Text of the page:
Cameron Balloons has revolutionised its manufacturing process by investing in a Zünd Cutter G3 L-2500.
The Bristol, UK-based company, founded by Don Cameron in 1971, manufactures hot air balloons. In the early days of the company's history, Cameron started the production of hot air balloons in the basement of his house. In 1983, Cameron Balloons moved to its current location. The business is spread over three floors. Most of the factory space is used to lay out huge sheets of colourful fabric, which are then cut and sewn together by skilled staff. In 1989, the company received royal recognition with the Queen's Award for Export. In 2000, it was awarded the Prince Philip's Designers Prize for excellence in design for business and society.
The company manufactures hot air balloons in all materials, sizes, shapes and types. Most of the special shape balloons are produced for commercial advertising, but some are also purchased by private individuals, for example by the now late publisher Malcolm Forbes. His order included about a dozen balloons in special shapes such as Harley Davidson motorbike, sphinx, Beethoven bust, French chateau, pagoda and minaret. The company also produces airships or helium balloons. It has been involved in national and international world records for balloon flight, including the fastest round-the-world flight, as well as the highest and the longest flight in the world.
Nick Purvis, Sales Director at Cameron Balloons explains, "Every one of our hot air balloons is manufactured to the strict standards of the UK Civil Aviation Authority and we have to adhere to the same rigorous procedures as any other aviation company." Cameron Balloons is one of the world's leading suppliers in the market with more than 9,500 hot air balloons delivered internationally. Nick Purvis reports, "The company has grown tremendously. We started with just a few employees who cut and sewed the balloon fabric together by hand back then. Today we employ around 50 people who operate innovative machines for production. We have invested more in technology over the years to make our manufacturing processes efficient."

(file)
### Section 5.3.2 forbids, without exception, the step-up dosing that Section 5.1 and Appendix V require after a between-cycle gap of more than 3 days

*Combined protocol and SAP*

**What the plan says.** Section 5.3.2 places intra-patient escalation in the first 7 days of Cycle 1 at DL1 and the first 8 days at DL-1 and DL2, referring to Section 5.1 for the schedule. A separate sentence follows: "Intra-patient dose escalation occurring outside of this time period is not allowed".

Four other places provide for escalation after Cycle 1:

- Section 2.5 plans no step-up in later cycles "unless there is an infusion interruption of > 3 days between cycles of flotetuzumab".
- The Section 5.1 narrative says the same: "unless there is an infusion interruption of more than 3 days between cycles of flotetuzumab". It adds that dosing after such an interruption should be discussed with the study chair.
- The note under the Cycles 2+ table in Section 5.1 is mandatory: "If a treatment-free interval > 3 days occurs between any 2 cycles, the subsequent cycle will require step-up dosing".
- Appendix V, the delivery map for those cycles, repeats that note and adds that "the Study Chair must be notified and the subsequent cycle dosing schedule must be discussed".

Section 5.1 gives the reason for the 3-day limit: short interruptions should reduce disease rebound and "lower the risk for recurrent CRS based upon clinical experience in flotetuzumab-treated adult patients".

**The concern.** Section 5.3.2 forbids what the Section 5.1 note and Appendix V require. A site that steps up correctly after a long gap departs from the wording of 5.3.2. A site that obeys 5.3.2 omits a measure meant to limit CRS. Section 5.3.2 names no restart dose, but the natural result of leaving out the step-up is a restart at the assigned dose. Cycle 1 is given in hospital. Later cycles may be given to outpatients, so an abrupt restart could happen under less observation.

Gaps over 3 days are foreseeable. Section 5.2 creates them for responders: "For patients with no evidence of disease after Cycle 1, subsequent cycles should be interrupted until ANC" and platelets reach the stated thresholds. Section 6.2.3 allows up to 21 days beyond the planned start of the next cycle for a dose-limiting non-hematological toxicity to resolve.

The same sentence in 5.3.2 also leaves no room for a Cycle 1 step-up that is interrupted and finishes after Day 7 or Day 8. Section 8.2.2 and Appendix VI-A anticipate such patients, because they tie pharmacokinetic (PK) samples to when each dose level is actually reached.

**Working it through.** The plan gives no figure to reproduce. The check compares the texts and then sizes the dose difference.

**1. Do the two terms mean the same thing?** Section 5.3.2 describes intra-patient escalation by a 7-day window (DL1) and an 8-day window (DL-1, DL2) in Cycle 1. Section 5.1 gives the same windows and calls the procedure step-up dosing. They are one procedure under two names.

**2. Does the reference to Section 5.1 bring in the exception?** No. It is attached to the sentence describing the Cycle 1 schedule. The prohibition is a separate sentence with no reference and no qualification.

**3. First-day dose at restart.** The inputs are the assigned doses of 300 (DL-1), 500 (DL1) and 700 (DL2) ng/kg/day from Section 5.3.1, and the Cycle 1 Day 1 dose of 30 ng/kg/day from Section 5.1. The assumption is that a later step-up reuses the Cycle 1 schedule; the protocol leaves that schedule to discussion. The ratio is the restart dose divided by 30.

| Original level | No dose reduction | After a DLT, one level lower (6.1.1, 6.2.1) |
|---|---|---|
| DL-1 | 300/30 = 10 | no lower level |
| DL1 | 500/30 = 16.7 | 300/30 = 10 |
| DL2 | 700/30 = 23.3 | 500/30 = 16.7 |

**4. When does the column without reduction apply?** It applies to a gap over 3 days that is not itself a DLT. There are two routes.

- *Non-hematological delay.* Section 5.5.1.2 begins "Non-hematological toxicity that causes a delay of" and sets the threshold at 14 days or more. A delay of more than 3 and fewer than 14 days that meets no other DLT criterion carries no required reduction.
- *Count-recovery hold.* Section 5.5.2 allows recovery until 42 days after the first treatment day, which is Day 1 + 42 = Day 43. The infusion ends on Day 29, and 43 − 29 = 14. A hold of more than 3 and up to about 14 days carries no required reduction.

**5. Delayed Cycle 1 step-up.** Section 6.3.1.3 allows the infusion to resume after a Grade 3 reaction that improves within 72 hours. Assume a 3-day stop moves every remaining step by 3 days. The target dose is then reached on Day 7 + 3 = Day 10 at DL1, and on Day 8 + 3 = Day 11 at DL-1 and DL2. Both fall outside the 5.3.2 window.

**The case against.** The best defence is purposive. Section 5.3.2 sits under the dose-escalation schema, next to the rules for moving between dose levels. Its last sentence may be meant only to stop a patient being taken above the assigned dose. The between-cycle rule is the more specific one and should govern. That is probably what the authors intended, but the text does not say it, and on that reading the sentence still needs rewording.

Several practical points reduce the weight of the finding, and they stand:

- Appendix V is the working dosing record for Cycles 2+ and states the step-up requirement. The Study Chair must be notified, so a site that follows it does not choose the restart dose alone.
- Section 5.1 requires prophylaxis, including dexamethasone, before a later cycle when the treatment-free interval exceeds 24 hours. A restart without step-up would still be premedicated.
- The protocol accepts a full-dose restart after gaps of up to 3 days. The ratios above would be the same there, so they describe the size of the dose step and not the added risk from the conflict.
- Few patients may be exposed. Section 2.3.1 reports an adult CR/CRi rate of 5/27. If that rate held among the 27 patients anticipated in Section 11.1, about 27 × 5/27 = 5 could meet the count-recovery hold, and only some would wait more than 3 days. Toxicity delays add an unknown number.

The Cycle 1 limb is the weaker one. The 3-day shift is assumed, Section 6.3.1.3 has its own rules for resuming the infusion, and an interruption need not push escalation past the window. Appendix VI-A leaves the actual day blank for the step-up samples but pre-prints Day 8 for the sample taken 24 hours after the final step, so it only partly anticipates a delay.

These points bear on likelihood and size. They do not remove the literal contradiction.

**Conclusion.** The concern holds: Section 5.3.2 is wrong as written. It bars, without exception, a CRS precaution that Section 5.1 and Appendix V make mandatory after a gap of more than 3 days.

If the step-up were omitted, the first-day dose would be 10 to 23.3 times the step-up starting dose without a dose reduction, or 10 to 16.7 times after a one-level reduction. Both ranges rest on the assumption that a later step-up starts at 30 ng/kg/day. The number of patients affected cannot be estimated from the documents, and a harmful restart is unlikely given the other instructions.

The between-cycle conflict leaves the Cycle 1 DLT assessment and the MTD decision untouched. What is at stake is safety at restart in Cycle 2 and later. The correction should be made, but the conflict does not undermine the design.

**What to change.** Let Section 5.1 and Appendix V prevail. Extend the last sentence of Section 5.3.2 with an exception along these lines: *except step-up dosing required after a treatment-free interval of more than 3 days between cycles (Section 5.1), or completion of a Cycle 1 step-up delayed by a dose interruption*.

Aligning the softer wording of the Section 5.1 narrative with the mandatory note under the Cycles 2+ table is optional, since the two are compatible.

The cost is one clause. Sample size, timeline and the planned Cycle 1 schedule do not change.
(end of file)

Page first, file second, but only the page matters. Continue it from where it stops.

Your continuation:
The hot air balloons are made from a very finely woven nylon that weighs 35 to 100g/m2. The lightweight material is usually cut into symmetrical pieces in the shape of boats. The many kilometres of fabric required to make a balloon are then sewn together by skilled personnel. Nick Purvis explains, "Each hot air balloon is made to our customers' exact requirements, with an average turnaround time of 10 to 30 weeks, depending on how complex the graphic elements and shape of the balloon are."
Cameron Balloons has relied on Zünd digital cutting technology for more than 20 years to cut the different fabrics for each panel. Nick Purvis adds, "We do most of the cutting work with Zünd's Driven Rotary Tool DRT. The Zünd Cutter is also perfect for cutting graphic elements or letters for the hot air balloon branding." On the versatile Zünd Cutter, Cameron Balloons also uses the MAM marking module to label the individual panels.
This is now the third time the company has invested in digital cutting technology from Zünd. The company purchased its first Zünd cutter in the early nineties to plot patterns and cut fabric panels. Nick Purvis: "Our latest acquisition is the Zünd G3 L-2500 cutter, which has revolutionised our manufacturing process. When selecting accessories, we chose the Integrated Compact Colour camera (ICC) to automate the process with our Durst printer. The benefits that have resulted have exceeded our expectations. Previously, after printing with the Durst printer, we had to manually cut the material before it could be transferred to the Zünd cutter. Thanks to the ICC camera, the cutter can now detect registration marks and material edges and cut the material precisely. The Zünd technology and the Durst printer work perfectly together." The printed material is now transferred directly to the cutter. Nick concludes, "Since adding the ICC camera to the Zünd G3 cutter, we have been able to achieve maximum efficiency and precision. We now save around 4% material every year."